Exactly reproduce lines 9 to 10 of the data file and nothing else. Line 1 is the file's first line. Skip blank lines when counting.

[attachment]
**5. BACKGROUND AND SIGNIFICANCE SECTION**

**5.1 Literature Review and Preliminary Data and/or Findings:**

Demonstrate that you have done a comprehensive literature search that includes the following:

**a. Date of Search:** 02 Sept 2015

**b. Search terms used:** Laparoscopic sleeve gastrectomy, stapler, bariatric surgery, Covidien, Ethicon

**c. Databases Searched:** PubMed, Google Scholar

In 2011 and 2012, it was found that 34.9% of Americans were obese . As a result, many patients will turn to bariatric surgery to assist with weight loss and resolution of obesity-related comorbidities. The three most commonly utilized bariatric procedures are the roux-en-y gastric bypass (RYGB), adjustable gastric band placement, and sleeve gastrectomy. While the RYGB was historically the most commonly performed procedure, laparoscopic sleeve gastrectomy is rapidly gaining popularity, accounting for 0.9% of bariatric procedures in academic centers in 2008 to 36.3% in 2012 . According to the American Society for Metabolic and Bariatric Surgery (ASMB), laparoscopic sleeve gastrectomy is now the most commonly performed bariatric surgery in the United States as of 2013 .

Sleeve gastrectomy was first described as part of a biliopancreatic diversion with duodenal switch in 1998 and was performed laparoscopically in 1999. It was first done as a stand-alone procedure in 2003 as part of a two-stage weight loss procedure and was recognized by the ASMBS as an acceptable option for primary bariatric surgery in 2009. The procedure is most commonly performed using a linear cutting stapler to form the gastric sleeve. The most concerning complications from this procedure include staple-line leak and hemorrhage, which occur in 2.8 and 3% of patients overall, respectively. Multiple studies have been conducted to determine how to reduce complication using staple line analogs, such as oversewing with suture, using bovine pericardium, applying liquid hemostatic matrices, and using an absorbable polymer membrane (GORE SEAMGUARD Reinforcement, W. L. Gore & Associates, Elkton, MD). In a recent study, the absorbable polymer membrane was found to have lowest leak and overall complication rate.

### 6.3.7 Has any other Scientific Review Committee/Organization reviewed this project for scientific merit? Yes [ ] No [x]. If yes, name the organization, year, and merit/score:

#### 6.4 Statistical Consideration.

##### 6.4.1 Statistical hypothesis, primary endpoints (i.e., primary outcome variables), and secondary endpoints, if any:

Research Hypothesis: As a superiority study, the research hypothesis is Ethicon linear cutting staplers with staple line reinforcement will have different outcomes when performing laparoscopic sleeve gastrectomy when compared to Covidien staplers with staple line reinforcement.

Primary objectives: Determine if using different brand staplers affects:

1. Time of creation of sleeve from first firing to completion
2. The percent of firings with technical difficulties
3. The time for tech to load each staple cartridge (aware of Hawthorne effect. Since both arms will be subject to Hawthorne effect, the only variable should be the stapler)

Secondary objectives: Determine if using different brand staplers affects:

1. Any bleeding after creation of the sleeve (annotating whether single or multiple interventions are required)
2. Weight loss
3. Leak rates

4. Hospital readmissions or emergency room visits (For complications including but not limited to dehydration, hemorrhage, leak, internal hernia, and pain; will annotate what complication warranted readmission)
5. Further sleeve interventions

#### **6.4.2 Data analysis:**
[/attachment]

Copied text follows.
### 6.3.7 Has any other Scientific Review Committee/Organization reviewed this project for scientific merit? Yes [ ] No [x]. If yes, name the organization, year, and merit/score:

#### 6.4 Statistical Consideration.